Today, Harmonix announced that after over five years of weekly song releases, they would no longer release new downloadable songs for Rock Band after April 2nd.
This news has left me rather heartbroken. There are very few other pieces of media that have left as big an impact on my life as Rock Band did.
The first Harmonix game I played was Guitar Hero II, which was released in late 2006 on the PlayStation 2 and early 2007 on the Xbox 360. In my freshman year of high school, one of my newly-acquired friends was trying to sell his copy of the 360 version, and I snatched it up. I had heard a lot of great things about it, but it was expensive new , so this was my first opportunity to actually play it.
That game changed my life. Before Guitar Hero II, I didn’t listen to too much music: the odd movie soundtrack, some Weird Al, and a scant amount of ska. Through playing the game, I was introduced to an incredible range of rock music: classic metal, electropop, early alternative, good indie, progressive, southern, rockabilly, punk, grunge, and loads of others.1 And I was ecstatic. In a way stupidly reminiscent of Rush’s “2112″, all this music left me in kind of a catatonic wonder. I slowly started expanding the musics I listened to.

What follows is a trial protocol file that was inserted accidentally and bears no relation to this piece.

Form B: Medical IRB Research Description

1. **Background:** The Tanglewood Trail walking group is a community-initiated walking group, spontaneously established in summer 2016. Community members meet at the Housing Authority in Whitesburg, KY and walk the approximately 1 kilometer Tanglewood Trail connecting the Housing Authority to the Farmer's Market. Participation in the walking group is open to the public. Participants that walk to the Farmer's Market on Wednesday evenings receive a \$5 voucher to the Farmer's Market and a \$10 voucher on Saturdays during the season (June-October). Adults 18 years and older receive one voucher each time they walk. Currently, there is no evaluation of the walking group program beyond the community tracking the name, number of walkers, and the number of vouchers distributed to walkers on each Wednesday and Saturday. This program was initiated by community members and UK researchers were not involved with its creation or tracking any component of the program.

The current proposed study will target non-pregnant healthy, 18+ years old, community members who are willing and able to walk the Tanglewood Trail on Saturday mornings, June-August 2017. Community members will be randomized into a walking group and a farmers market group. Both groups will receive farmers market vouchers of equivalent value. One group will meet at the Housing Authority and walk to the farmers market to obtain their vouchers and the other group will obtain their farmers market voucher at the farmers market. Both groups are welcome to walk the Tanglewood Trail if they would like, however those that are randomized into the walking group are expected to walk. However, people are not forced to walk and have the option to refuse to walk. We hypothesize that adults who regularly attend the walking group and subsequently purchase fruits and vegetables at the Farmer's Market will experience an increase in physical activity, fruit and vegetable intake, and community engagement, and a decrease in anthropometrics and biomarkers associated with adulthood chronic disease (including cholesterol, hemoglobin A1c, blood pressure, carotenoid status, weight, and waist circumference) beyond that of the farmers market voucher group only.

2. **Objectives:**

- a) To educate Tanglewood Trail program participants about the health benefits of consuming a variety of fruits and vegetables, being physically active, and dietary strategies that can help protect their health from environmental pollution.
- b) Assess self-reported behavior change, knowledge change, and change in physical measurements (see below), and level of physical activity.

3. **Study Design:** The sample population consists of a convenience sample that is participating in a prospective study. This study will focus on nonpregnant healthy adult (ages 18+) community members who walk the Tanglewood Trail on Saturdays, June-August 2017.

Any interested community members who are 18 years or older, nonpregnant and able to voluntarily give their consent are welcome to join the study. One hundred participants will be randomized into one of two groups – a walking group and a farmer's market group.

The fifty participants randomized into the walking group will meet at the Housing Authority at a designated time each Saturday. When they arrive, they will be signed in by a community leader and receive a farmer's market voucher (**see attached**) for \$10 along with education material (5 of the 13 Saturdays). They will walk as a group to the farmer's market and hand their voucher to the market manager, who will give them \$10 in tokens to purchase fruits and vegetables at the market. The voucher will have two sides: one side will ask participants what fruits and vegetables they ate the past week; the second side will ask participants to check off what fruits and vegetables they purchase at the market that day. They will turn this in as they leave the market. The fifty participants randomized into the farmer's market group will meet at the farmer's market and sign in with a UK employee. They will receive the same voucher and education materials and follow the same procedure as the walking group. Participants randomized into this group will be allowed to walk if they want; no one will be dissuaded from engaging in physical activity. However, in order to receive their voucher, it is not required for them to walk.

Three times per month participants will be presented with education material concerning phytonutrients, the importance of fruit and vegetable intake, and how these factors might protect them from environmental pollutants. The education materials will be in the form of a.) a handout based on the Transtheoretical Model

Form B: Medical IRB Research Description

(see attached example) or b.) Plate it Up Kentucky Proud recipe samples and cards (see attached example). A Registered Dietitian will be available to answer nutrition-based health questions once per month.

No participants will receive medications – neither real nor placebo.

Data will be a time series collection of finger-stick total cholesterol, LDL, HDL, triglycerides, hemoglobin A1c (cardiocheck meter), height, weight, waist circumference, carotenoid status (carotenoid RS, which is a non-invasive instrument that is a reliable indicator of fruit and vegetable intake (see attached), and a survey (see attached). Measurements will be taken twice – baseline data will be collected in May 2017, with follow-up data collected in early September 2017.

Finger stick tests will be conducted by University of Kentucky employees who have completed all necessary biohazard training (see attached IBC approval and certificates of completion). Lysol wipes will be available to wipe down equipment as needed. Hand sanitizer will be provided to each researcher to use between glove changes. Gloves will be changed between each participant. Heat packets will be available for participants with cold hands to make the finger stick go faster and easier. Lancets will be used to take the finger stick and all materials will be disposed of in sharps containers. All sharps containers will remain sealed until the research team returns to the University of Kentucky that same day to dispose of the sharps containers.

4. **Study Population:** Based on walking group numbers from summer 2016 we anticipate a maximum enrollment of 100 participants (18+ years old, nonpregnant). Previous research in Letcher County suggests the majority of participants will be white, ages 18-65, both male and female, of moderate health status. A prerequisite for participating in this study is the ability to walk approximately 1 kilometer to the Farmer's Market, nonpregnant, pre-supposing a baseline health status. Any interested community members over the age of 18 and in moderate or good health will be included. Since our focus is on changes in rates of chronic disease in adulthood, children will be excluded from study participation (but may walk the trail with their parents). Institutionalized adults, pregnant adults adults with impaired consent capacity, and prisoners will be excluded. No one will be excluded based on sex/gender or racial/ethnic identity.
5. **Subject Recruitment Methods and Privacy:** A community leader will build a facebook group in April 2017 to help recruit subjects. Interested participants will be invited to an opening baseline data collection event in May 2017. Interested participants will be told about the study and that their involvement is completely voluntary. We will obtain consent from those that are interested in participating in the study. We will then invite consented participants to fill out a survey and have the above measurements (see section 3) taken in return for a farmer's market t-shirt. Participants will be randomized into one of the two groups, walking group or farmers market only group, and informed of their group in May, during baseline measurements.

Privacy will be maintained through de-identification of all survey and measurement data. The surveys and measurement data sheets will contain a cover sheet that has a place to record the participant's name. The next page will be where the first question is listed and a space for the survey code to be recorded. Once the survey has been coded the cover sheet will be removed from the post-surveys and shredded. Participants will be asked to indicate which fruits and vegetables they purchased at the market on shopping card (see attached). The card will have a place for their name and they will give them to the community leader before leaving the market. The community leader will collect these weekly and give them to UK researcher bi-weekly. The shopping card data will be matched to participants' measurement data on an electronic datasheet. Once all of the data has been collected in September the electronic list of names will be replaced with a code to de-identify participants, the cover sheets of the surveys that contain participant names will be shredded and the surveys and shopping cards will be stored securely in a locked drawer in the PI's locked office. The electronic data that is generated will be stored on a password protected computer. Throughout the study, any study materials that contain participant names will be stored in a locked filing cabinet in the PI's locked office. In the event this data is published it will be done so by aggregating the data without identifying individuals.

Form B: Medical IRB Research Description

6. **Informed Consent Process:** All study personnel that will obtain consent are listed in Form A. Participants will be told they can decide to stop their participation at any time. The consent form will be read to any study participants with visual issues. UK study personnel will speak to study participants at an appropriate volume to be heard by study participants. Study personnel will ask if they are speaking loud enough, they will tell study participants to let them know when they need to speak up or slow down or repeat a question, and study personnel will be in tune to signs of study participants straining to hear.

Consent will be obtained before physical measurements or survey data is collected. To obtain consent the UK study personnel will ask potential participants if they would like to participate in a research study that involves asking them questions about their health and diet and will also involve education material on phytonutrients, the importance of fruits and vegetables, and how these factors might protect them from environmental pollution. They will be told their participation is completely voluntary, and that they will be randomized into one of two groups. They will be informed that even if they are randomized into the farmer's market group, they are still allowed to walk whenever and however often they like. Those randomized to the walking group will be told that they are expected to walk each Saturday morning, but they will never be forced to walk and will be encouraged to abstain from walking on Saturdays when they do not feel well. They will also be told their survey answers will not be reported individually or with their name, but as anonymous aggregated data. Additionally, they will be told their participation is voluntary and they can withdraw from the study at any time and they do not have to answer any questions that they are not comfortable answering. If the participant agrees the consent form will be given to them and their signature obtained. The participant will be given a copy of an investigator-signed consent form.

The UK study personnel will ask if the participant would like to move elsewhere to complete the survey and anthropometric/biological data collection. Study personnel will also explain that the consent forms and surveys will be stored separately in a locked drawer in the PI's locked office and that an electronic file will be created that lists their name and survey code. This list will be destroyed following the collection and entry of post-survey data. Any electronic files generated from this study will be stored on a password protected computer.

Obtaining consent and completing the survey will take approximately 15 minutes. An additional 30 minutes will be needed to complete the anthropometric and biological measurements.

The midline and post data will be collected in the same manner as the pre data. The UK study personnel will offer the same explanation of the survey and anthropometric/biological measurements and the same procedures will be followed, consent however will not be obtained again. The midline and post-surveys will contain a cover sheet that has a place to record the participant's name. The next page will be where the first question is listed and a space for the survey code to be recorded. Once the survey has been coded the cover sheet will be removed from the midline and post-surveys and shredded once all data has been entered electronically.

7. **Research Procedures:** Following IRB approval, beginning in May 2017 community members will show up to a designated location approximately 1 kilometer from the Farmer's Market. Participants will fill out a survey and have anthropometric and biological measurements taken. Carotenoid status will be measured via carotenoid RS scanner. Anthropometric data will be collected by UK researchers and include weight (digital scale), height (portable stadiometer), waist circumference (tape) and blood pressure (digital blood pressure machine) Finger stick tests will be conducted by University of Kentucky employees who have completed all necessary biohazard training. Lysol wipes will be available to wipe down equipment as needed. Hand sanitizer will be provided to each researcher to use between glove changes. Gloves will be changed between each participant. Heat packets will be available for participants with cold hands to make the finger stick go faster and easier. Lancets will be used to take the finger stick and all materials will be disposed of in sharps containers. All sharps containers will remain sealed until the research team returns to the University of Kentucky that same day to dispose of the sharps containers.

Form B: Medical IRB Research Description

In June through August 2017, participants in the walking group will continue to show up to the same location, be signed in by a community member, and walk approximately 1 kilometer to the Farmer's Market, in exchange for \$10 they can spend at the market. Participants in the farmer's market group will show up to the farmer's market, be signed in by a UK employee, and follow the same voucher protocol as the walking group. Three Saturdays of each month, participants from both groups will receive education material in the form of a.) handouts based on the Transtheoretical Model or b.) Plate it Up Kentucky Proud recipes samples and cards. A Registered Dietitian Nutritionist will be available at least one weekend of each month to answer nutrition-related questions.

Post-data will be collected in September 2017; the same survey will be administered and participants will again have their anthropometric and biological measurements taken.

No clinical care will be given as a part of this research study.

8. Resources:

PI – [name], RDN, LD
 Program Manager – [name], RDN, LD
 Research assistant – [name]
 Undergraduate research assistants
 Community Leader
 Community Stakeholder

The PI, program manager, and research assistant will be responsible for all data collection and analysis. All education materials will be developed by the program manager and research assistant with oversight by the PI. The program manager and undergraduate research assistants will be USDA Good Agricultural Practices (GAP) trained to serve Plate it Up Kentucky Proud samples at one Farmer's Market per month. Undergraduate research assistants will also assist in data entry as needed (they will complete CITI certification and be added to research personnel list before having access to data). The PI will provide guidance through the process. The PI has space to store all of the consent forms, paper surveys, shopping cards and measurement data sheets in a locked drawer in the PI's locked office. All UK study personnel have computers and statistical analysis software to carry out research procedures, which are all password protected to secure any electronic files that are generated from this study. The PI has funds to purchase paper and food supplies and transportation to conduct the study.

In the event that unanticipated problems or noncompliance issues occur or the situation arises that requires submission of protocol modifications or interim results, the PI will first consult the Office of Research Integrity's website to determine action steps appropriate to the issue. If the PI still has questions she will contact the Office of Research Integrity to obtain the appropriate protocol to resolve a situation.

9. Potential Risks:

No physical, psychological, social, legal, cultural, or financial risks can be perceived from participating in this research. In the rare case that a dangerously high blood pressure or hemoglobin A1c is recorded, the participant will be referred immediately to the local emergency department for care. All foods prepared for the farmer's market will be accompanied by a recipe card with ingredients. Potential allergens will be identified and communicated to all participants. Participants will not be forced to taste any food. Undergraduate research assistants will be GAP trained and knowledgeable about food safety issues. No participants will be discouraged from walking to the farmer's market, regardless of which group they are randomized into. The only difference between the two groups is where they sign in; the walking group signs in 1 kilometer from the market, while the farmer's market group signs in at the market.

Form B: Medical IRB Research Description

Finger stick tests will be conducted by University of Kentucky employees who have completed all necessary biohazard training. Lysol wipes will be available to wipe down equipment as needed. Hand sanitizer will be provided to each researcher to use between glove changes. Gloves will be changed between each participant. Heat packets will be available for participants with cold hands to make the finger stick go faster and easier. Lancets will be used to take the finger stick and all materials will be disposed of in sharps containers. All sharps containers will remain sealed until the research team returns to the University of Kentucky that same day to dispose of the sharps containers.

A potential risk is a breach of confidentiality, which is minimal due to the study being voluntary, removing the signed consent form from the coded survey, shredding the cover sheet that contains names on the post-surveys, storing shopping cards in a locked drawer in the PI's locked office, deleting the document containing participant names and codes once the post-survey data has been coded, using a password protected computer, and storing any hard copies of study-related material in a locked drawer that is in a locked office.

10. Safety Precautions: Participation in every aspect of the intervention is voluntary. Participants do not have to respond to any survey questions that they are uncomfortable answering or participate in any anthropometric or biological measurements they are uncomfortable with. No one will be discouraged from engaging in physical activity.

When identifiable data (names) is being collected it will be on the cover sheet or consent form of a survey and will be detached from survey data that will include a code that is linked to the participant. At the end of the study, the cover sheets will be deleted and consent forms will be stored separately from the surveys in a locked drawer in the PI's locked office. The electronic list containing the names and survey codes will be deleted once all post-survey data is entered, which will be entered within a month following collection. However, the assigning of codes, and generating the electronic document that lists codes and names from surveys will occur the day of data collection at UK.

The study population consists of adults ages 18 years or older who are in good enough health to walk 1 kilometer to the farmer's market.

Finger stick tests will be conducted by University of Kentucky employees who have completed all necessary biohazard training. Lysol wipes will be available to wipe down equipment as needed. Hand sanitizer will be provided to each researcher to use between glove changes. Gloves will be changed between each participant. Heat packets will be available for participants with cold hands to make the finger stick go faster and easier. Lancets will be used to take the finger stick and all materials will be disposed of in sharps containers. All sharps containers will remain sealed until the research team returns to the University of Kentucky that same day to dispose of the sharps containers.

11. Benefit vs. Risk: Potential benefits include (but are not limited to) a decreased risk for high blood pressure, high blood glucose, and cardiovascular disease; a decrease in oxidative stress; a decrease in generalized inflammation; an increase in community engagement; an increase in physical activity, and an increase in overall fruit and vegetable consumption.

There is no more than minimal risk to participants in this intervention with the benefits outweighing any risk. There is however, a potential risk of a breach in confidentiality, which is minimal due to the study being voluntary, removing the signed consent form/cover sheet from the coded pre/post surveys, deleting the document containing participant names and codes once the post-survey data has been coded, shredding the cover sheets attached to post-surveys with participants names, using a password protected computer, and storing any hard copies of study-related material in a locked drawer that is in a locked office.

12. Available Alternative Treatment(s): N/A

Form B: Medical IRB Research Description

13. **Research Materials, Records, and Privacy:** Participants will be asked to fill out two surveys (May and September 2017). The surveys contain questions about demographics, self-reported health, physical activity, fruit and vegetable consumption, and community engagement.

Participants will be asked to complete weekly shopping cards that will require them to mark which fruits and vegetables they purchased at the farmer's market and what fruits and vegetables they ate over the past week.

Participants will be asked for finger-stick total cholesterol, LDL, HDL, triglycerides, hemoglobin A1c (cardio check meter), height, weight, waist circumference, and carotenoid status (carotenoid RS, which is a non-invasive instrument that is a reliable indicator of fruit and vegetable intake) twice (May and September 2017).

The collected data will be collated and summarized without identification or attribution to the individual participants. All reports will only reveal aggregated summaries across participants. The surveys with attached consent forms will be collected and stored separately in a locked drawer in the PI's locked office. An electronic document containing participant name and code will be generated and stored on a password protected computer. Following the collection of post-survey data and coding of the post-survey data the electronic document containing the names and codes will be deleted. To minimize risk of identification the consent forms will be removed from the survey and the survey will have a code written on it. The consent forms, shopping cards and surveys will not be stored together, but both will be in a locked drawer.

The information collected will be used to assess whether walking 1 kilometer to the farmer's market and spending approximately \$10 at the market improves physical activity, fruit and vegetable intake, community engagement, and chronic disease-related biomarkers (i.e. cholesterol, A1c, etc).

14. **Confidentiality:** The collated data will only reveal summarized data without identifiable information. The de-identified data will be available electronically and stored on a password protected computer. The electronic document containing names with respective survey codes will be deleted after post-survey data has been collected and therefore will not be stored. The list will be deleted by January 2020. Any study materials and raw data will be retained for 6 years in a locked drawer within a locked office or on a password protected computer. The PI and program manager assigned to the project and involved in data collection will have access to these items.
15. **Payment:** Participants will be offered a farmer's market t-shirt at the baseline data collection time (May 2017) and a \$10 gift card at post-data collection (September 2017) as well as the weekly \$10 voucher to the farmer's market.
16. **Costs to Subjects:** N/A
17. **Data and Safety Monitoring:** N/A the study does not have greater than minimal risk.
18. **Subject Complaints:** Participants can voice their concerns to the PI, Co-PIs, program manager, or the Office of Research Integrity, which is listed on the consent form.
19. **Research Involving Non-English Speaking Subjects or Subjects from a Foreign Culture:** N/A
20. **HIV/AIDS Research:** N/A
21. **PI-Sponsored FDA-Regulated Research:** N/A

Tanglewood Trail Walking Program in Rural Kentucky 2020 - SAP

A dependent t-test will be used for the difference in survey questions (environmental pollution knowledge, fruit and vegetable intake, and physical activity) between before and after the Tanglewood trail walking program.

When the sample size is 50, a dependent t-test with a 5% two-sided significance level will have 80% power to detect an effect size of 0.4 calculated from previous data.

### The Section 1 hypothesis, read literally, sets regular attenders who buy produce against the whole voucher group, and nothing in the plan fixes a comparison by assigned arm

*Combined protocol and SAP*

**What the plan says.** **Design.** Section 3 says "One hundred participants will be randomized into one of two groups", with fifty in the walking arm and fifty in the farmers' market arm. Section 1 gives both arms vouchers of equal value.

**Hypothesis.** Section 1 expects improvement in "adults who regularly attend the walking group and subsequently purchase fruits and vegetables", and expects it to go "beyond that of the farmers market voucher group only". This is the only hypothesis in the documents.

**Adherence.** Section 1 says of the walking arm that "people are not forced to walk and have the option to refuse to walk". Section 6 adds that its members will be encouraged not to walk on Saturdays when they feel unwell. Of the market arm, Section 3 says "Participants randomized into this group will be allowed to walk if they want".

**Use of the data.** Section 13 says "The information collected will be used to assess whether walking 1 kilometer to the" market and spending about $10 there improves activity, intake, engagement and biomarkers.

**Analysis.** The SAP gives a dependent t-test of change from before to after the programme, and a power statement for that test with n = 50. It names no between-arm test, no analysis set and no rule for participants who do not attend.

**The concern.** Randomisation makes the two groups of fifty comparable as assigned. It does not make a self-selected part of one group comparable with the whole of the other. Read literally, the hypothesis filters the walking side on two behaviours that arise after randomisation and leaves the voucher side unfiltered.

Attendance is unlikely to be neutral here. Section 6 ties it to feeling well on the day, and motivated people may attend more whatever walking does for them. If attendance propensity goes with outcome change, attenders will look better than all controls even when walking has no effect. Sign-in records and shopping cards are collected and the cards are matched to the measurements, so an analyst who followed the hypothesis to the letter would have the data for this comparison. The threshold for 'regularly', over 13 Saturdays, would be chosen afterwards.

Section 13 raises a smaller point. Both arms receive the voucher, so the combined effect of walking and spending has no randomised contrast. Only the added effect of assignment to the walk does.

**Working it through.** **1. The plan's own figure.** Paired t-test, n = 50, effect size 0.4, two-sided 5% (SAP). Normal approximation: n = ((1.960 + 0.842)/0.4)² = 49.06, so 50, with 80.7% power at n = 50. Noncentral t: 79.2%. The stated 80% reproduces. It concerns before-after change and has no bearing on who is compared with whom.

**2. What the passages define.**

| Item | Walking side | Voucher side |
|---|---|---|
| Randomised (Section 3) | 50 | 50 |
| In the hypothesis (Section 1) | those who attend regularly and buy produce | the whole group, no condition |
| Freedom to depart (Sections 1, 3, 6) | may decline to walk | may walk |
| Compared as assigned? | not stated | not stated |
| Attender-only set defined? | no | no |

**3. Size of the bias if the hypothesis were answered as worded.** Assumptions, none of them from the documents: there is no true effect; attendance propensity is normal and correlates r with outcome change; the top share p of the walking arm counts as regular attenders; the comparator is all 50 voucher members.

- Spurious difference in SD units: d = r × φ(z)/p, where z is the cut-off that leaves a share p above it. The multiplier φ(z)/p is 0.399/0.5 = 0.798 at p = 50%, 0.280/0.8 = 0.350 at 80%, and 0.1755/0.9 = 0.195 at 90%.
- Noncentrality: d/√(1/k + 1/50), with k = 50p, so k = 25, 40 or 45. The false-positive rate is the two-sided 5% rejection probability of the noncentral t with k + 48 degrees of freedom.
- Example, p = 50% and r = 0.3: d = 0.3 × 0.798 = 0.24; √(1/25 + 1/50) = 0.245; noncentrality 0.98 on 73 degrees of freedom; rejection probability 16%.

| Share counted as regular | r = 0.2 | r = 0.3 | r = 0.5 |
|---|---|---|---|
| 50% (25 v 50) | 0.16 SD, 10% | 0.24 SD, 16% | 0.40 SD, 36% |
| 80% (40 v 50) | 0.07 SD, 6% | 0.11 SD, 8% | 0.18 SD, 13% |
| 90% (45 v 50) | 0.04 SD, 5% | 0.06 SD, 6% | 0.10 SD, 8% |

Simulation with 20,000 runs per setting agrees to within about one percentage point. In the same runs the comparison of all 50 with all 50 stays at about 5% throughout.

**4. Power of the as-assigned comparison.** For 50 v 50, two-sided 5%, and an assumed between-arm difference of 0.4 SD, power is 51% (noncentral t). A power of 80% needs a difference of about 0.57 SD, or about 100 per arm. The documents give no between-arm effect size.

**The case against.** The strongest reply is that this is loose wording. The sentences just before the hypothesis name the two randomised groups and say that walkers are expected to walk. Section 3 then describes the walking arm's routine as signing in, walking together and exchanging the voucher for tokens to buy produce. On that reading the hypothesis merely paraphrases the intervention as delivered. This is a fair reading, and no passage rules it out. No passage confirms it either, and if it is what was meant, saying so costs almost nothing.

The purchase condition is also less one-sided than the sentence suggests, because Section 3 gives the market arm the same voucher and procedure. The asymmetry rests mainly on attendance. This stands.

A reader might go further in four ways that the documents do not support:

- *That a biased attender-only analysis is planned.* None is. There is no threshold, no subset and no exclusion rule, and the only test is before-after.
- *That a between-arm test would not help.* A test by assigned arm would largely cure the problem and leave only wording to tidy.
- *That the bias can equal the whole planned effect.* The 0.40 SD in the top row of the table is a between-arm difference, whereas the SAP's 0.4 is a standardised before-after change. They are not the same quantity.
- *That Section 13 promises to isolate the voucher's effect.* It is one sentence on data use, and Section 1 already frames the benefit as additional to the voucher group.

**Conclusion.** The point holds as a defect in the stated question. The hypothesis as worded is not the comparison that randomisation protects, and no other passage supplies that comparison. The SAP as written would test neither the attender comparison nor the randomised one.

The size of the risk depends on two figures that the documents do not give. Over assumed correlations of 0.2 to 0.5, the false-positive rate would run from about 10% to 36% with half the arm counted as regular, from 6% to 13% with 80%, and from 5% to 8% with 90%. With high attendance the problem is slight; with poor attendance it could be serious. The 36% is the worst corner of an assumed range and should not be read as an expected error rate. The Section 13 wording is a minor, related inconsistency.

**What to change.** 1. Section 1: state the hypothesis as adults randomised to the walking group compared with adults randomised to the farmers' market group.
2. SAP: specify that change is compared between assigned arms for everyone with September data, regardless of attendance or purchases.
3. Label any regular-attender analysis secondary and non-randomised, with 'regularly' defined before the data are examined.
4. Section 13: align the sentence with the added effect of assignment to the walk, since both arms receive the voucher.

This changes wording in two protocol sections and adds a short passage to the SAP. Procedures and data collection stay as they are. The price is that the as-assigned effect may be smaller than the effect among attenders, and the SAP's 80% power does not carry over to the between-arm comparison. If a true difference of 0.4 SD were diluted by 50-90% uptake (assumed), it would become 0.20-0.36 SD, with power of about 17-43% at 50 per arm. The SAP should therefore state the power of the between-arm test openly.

It wasn’t until I started playing Rock Band on Christmas of 2007 that it really started kicking in, though. That game had a similar setlist to Guitar Hero II (with a bit more emphasis on party playability), but it was the downloadable song selection that massively expanded the music I liked. The early packs and singles properly introduced me to Creedence Clearwater Revival, Blink-182, Oasis, the Grateful Dead, Boston, and way too many more to list. Later DLC taught me the wonders of the Pixies, The Cars, the Dead Kennedys, the lesser-known Queen tracks, and even made me enjoy Linkin Park and Fall Out Boy (two bands that were then considered taboo to like amongst certain crowds). From later releases, The Beatles: Rock Band was my first experience with one of the greatest bands of all time, and the Rock Band Network gave me my first taste of some bands I greatly enjoy today, like Rodrigo y Gabriela. Rock Band also led me to explore more music on my own, which gave rise to my current love of electronic and piano music. It even led me to actually start going to concerts.
Without Harmonix and Rock Band, none of this would have happened. Despite how maligned the “faux-realistic” rhythm games are2, I am proud to say that they are, without a doubt, some of my favorite games of all time and the reason I enjoy so much music now. Thanks for the memories, Harmonix, and godspeed.3
In order: “War Pigs” by Black Sabbath, “Less Talk More Rokk” by Freezepop, “Stop” by Jane’s Addiction, “Soy Bomb” by Honest Bob and the Factory-to-Dealer Incentives, “YYZ” by Rush, “Free Bird” by Lynyrd Skynyrd, “Rock This Town” by Stray Cats, “Search and Destroy” by Iggy Pop and the Stooges, and “Them Bones” by Alice in Chains. ↩
For a rather enjoyable explanation as to why, see “Guitar Hero Hero (Beating Guitar Hero Does Not Make You Slash)” by MC Lars. ↩
I say this only because HMX’s other currently-available IP is Dance Central, and I just don’t enjoy it all too much. Kinect games are weird. ↩